Pharma 4.0

29 December 2023

Tools that take advantage of advances in AI and machine learning, alongside other burgeoning technologies, are often marked with a ‘4.0’ suffix to denote that it’s part of the fourth industrial revolution – one in which digital reigns supreme. This next stage in industrialisation is often touted as transformative for pharmaceutical supply chains: but how much change has actually taken place? Andrea Valentino talks to Hui Zhao, associate professor of supply chain management, Smeal College of Business, Penn State University, to understand the supply chain of tomorrow, and explore whether the recent proliferation of new technologies can really be understood as the dawning of Pharma 4.0.

For over a decade, the ‘4.0’ moniker has been impossible to avoid. From ‘Logistics 4.0’ and ‘Airport 4.0’ all the way to ‘Waste Management 4.0’, the term has been on the tongues of industry experts for years. And why not? Involving digitalisation, real-time data management and AI, among countless other innovations, the ubiquitous neologism promises to make industries faster and more efficient, all while it cuts costs and offers advantages for end consumers. Certainly, this enthusiasm is clear from even a cursory look at the numbers. Since 2011, when the term was publicly introduced by then-German chancellor Angela Merkel, Google searches for the term have jumped by 140%. According to work by Fortune Business Insights, meanwhile, the global industry 4.0 market is projected to reach $377bn by 2029, up from just $130bn last year.

Given how fast the bandwagon is speeding, at any rate, it makes sense that the pharmaceutical sector should have climbed aboard too. Again, the statistics here are revealing, with the international ‘Pharma 4.0’ market forecast to enjoy CAGR of 17.7% between 2022-31. If, moreover, the latent potential of new technology is clear across pharma – hardly strange given the sector’s complexity – the supply chain feels like especially fertile ground for the fruits of 4.0. That’s clear across the board, from internet-of-things (IoT) devices that track sensitive shipments through to AI that helps route planners predict storms and other obstacles. Considered together with even more esoteric technologies, notably around so-called digital twins, and those spectacular CAGR figures seem even less surprising.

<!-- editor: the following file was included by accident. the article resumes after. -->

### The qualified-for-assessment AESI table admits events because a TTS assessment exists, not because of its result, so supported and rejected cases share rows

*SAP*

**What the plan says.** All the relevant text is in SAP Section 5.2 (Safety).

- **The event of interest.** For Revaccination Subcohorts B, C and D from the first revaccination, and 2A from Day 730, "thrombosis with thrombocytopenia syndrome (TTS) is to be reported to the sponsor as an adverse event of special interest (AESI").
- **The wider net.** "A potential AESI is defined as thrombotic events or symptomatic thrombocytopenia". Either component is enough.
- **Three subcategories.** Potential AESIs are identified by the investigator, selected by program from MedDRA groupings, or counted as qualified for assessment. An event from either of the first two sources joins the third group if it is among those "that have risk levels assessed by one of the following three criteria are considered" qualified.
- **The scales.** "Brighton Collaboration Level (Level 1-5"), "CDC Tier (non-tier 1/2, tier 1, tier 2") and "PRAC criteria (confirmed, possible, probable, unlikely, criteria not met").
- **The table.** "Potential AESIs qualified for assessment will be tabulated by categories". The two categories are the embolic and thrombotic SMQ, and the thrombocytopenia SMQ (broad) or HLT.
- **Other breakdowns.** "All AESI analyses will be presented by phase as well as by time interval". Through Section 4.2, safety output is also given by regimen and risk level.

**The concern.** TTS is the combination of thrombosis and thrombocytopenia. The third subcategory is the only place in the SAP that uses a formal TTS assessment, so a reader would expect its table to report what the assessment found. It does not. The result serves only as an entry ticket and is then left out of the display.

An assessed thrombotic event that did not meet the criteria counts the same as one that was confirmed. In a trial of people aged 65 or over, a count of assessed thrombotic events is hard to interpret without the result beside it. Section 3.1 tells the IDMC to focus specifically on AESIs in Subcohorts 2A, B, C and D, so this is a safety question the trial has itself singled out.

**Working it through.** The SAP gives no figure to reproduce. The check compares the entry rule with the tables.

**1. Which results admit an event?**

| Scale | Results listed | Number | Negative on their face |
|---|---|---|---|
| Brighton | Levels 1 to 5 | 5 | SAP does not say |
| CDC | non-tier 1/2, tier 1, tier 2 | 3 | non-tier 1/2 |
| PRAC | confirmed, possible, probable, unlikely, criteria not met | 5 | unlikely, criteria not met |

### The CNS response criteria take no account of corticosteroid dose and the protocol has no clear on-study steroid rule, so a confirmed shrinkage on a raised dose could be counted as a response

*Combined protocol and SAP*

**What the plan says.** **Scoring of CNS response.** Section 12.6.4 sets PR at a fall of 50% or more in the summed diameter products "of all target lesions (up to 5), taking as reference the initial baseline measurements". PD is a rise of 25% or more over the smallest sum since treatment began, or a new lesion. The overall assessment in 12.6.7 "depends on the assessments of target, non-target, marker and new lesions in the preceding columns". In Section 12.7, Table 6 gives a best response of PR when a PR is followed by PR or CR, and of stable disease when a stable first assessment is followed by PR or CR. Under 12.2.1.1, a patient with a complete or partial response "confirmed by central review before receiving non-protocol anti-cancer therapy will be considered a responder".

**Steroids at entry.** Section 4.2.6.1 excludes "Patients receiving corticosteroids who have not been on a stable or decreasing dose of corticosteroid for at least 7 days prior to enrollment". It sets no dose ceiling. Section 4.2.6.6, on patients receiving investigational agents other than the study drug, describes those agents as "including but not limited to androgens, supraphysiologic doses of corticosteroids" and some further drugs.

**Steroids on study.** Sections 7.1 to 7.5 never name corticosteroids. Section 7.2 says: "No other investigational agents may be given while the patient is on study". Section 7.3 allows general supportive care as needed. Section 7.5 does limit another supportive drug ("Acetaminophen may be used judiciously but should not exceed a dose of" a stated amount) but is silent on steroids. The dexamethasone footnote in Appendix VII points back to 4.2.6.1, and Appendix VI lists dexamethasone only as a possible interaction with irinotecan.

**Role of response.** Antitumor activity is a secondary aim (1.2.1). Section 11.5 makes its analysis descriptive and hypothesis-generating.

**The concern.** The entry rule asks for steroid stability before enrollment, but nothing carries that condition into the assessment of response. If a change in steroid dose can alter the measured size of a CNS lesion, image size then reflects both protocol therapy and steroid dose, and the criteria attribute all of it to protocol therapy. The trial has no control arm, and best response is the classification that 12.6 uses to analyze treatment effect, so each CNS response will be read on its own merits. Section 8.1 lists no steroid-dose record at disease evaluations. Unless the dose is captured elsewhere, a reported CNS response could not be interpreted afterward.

Not, of course, that the success of Pharma 4.0 is a foregone conclusion. Whatever the theoretical excitement for technology, it’s less clear how far humans have embraced it. Whether they like it or not, even industry giants are reliant on a tangle of partners, which raises difficulties around how exactly digital insights are shared. That hints at wider challenges too. It risks being lost in the flurry of think pieces and consultancy papers, but technology can’t fix supply chain problems all alone. Rather, success requires careful training, and worker uptake – and ultimately an appreciation that geopolitical complexity involves more than ones and zeros.

“I think technologies make it possible [for there to be] better information flow...that would facilitate better decision-making among the business and business partners.”

Pulling the chain

Imagine you’re holding a pill between your fingers, for example a small single molecule drug like paracetamol, and you’re about to swallow it down. Pause for a second and reflect on where it came from. The active pharmaceutical ingredient, let’s say a type of bark, could well have come from a place like Puerto Rico, before being formulated in the Netherlands. From there, the packaging process could have happened somewhere like Greece, even as secondary packaging occurred in Japan. That packaging, in this case paper, was likely manufactured in China, even as your pill’s reagents were Belgian and its excipients American. Nor do we even need to stick to hypotheticals. Pfizer, for its part, boasts 36 manufacturing sites and 11 logistics centres, altogether employing some 31,000 manufacturing and distribution workers.